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Evangelicals are fed up with the House GOP’s Israel aid holdouts

GREENVILLE, N.C. — The father and son pastors, Danny and Stephen Hoell, had just returned from Israel, and it was time for the congregants gathered before them to hear what American Christians can — what they must — do to support the Jewish state in this time of peril.

“You just can’t be a Christian and watch the nation of Israel go through what they’re going through, and sit back and do absolutely nothing,” said Stephen Hoell, who in late-March was visiting his father’s church, New Life Pentecostal, here in Greenville.

“That’s right,” a few people called out from the pews. “Amen.”

Now in its seventh month of war in Gaza, Israel is facing an onslaught of criticism for the brutality of its campaign. Polls show most Americans believe Israel has a right to defend itself after Hamas’s devastating cross-border attack Oct. 7. But a growing number also think its conduct — killing tens of thousands of women and children over six months — has become unacceptable, with President Biden, congressional Democrats and even the anticipated Republican presidential nominee, Donald Trump, all voicing frustration.

To the Hoells, however, and to Christians United For Israel (CUFI) — the country’s largest Christian Zionist organization, which had deputized Stephen to deliver the evening’s presentation — no amount of criticism could dampen their devotion. They see it as incumbent on Christ’s followers to ensure Washington’s commitment to Israel doesn’t waver either — not in the face of liberal opposition nor because of political conservatives who have veered toward isolationism in matters of foreign policy.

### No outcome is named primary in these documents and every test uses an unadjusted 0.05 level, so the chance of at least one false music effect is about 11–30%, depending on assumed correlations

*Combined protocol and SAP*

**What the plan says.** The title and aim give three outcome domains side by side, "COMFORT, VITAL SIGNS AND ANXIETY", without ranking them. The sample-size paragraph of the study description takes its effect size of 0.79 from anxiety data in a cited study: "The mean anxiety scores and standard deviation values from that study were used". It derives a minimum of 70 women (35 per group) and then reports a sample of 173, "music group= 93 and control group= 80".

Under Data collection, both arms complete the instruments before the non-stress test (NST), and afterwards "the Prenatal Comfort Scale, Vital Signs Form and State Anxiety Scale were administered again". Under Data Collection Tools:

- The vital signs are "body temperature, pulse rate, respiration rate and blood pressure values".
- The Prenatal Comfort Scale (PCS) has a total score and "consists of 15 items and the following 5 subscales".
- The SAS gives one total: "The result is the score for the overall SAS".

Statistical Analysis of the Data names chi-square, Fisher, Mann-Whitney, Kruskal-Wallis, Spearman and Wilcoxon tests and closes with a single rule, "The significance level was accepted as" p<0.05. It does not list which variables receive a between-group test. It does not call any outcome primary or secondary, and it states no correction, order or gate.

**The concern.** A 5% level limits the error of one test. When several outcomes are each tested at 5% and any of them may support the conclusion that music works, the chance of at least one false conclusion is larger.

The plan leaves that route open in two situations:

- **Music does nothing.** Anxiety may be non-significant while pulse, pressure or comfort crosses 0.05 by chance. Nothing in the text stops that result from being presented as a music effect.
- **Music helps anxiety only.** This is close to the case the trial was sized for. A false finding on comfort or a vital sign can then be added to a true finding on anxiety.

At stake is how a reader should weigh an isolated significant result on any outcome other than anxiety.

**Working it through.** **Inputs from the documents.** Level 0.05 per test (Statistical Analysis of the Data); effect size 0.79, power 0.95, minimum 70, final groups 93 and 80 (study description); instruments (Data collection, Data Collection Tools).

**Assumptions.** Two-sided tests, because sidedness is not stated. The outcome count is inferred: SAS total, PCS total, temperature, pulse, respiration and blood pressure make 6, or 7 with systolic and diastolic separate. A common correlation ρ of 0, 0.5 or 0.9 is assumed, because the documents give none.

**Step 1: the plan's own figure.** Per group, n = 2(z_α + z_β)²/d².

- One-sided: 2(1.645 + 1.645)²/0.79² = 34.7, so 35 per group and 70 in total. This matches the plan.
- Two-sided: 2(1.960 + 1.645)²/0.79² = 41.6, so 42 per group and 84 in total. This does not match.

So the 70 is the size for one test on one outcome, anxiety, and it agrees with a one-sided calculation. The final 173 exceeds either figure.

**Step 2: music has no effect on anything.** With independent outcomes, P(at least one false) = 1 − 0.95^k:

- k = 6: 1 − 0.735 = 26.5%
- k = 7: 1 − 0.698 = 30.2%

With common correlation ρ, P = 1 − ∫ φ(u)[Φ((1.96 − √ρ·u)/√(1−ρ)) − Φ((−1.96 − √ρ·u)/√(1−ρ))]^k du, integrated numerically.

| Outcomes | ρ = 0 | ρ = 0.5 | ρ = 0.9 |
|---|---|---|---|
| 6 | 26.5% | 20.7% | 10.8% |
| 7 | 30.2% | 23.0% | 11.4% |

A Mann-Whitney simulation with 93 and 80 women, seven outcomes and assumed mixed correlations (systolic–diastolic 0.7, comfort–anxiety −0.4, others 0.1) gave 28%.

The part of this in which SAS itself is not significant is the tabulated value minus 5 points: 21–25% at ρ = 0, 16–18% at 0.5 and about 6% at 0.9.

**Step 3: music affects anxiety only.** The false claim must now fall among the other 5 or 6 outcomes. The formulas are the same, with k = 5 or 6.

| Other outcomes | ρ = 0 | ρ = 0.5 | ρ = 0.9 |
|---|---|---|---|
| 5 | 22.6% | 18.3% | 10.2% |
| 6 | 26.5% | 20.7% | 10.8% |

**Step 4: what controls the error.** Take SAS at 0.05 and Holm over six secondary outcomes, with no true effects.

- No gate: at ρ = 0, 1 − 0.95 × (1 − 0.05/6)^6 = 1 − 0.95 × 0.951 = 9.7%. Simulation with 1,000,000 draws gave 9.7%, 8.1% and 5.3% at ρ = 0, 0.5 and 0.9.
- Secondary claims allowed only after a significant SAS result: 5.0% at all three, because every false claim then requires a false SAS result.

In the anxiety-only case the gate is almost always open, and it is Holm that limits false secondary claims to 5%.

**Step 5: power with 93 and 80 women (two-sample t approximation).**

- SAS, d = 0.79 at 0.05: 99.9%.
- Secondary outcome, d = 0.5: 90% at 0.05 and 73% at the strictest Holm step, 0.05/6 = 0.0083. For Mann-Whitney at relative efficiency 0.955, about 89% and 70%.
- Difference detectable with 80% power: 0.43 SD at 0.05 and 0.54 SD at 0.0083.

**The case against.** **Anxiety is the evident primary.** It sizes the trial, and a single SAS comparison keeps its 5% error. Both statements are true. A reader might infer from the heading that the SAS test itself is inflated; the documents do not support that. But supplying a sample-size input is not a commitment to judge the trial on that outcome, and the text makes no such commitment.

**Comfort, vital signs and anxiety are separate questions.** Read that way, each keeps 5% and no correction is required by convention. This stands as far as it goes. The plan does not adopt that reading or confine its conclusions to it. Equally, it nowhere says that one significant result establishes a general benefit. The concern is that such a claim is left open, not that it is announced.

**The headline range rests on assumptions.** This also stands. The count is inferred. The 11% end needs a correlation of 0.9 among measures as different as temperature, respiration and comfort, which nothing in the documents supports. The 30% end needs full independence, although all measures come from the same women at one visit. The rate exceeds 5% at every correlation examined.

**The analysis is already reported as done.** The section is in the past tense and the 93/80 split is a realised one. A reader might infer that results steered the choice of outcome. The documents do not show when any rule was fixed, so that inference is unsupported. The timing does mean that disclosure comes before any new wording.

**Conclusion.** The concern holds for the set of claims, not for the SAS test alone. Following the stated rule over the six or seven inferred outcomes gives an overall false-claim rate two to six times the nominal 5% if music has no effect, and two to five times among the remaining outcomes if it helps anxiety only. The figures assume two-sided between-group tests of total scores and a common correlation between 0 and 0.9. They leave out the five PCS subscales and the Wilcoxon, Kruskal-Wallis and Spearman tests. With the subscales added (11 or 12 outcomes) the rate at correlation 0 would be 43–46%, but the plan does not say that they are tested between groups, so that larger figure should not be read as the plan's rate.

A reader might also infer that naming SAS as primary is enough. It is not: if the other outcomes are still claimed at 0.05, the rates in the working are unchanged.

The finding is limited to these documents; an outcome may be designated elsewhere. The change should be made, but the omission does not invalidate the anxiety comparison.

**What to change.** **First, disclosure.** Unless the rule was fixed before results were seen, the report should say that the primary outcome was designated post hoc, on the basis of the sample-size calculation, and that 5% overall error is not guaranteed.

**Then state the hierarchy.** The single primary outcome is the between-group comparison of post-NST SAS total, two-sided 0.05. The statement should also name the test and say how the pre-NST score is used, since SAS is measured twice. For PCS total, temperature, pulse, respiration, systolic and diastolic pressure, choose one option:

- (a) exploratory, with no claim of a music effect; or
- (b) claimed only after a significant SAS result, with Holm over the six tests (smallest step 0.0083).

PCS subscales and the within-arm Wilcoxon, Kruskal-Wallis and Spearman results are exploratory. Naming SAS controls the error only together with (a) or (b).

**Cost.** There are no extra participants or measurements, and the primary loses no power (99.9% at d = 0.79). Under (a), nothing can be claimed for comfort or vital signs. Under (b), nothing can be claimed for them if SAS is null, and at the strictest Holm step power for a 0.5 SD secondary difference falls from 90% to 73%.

“We’re going to hold every single one of our elected officials accountable to make sure that if there is only one nation that’s going to stand with the nation of Israel, it had better be the United States of America,” he told the congregants.

House Speaker Mike Johnson (R-La.) this month is expected to take up the issue of supplemental spending for Israel, Ukraine and other national security priorities contained in a Senate-approved package that has stalled for months amid Republican opposition to funding the war in Ukraine, and Democrats’ resistance to approving aid piecemeal.

Hundreds of pastors and Christian community leaders linked to CUFI are planning an “emergency fly-in” to Washington to lobby Johnson (R-La.), according to a person familiar with the organization’s planning, who spoke on the condition of anonymity to be candid.

CUFI has not taken a public stance on Ukraine aid, but says it has raised millions of dollars to help Jewish Ukrainians seek refuge in Israel. The organization’s leaders, who declined to comment for this article, have also conveyed to lawmakers that a package including both Ukraine and Israel aid is most likely to receive the bipartisan support it needs to pass, this person added.

Some 88 percent of White Evangelicals lean or identify as Republican, according to the Pew Research Center. But as CUFI sees it, one of the main obstacles facing the U.S.-Israel relationship on Capitol Hill lies within the Republican Party: the far-right House Freedom Caucus.